Three strains of the entomopathogenic fungus Beauveria bassiana Vuill. were tested for pathogenicity against adults of Metamasius (=Cactophagus) spinolae Gyllenhal. M. spinolae is an important pest of cactus plants (Opuntia ficus indica), which are used as a food crop and to avoid erosion in Mexico. After inoculation in a spray tower, M. spinolae adults were susceptible to B. bassiana at concentrations of 1 × 108 conidia per milliliter. Female mortality was steadily higher than male mortality for all isolates. One of the three isolates caused significantly higher mortality (82%) in females, whereas male mortality was the same for all isolates. These results indicate for the first time the possible use of B. bassiana as biocontrol agent against this insect pest.
The cactus (Opuntia ficus indica) is a very important plant in Mexico, especially in semi-arid regions where few crops can be cultivated (Vigueras & Portillo 2001). The cactus weevil Metamasius (= Cactophagus) spinolae Gyllenhal is a limiting factor for commercial production of Opuntia spp. (Baddi & Flores 2001; Flores-Valdez 2001). The larvae, 25-35 mm long, tunnel into apparently healthy cactus pads, from joint to joint, where they cause disintegration of the cactus tissues (Granados & Castañeda 1991). Pupation takes place in the hollowed stem of the plant, which provides a protected environment for pupal overwintering. Adults can be found from May through September; they are relatively large weevils at 23-36 mm in length. They feed on the margins of the young pads causing additional damage. Control strategies for M. spinolae rely to a large extent on the use of chemical insecticides (Borrego & Burgos 1986; Baddi & Flores 2001). However, a biologically based control strategy that can be used on M. spinolae would be highly desirable.
Microbial insect pathogens may offer a strategy for use as localized biopesticides, but little is known about natural microbial enemies of M. spinolae. Several products based on Beauveria bassiana Vuill. are available for managing adults of other pest insect species, such as Hypothenemus hampei Ferrary (coffee berry borer), and various species of Curculionidae (Adane et al. 1996; de la Rosa et al. 1997; Rice & Cogburn 1999). So far, however, no entomopathogenic fungus has been evaluated for the control of M. spinolae. In this study we assess the susceptibility of adult M. spinolae to isolates of B. bassiana under laboratory conditions.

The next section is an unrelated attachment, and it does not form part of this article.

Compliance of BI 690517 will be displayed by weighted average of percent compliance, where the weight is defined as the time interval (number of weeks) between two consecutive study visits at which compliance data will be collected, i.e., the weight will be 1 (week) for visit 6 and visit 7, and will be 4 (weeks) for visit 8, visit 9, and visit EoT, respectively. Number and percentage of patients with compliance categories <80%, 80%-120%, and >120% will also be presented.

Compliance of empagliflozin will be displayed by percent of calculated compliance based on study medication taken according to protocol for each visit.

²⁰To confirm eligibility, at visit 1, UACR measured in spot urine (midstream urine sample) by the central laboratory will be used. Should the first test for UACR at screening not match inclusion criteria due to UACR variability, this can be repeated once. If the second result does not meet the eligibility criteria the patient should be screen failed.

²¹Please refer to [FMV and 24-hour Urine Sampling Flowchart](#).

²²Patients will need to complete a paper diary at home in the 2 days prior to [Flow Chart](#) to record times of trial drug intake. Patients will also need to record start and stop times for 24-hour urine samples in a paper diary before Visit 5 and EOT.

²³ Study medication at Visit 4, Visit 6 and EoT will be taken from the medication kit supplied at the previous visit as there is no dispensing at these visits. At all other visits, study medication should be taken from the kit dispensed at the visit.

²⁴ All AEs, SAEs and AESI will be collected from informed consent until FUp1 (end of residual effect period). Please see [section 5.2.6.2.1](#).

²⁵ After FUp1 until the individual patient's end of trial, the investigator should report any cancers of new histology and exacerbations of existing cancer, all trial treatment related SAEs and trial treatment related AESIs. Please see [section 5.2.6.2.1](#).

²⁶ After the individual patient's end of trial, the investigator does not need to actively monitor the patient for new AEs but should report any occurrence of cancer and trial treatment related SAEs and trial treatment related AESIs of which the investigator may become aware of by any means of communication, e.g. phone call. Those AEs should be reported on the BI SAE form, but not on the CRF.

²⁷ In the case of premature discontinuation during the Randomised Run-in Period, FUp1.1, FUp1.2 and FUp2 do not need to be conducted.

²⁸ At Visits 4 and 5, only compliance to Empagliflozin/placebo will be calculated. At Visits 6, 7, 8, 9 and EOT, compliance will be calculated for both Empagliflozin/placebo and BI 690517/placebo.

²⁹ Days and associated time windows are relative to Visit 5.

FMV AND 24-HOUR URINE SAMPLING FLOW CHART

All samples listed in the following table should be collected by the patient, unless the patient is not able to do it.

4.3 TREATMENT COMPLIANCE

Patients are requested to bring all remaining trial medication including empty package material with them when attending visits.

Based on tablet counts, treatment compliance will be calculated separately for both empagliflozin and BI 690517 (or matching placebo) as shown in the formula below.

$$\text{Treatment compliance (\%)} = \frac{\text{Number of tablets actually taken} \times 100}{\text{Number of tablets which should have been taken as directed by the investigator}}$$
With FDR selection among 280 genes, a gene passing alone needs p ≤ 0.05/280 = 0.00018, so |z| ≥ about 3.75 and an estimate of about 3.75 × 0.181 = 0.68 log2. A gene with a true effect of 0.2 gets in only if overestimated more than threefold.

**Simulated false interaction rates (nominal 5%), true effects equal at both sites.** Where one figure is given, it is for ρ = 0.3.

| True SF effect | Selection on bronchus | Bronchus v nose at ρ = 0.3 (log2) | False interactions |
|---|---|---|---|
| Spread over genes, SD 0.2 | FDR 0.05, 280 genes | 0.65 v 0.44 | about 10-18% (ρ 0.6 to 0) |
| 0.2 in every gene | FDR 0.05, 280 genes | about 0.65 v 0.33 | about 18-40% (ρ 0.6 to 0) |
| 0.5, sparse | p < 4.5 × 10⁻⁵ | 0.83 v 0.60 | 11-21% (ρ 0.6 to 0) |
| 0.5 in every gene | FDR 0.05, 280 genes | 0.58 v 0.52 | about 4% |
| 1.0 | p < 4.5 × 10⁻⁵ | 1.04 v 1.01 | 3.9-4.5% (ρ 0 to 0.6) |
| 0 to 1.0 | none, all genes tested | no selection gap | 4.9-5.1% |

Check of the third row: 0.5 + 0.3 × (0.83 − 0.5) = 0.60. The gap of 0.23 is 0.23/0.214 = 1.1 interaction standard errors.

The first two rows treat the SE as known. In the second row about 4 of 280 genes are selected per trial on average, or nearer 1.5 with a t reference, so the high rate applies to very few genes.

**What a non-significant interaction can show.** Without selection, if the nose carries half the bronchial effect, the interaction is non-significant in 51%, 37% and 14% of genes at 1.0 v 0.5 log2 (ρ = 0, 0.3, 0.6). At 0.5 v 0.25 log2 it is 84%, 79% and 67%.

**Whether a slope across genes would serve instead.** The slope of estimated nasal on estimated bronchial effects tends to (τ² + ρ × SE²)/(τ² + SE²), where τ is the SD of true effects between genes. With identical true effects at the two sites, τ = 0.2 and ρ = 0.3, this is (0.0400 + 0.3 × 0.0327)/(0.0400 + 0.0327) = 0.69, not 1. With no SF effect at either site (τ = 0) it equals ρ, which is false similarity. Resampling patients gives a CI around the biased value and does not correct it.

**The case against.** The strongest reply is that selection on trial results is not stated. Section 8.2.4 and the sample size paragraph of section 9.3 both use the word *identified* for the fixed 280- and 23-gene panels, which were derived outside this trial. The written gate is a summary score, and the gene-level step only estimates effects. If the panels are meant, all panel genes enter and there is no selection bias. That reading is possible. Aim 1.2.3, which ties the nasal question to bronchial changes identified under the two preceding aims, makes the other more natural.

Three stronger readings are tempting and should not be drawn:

Materials and Methods
Isolates from the Insect Pathology Collection (Colegio Postgraduados Texcoco, Mexico) were used in bioassays with M. spinolae adults (Table 1). All isolates were cultured on Sabouraud dextrose agar (SDA) with yeast extract (2g/l) (SDA-Bioxon, Mexico) and incubated at 27°C, 70% RH for 2-3 weeks until conidia were produced. For bioassays, conidia were harvested into sterile 0.01% Tween 80 solutions to a final concentration of 1 × 108 conidia/ml. Conidia viability was determined by serial dilution plating onto SDA and colony forming units were counted six days after incubation at 27°C.
For bioassay experiments, M. spinolae adults were collected directly from cactus pads in Morelos, Mexico. They were sexed, held separately in screen cages (32 × 32 × 32 cm, 1.5 mm mesh size). Adults were stored in fresh cactus pads at 23 ± 1°C, 33 ± 5% RH, and a 12:12 (L:D) photoperiod, before use in bioassays.
For inoculation, M. spinolae adults were placed into 90-mm plastic Petri dishes. Groups of 10 adults of the same sex were stored at 4°C for 15 minutes to anesthetize them. The adults were exposed to a B. bassiana isolate by applying 10 ml of a 1 × 108 conidia/ml suspension in a spray tower (Altre et al. 1999) with constant pressure (0.7 kg/cm2). On average, each insect received 1 × 108 conidia, while control adults received 0.1% Tween 80. The density of conidia on the insects was estimated by counting the number of conidia in a sample area on five agar disks (1 cm dia.) placed in the Petri dish during inoculation.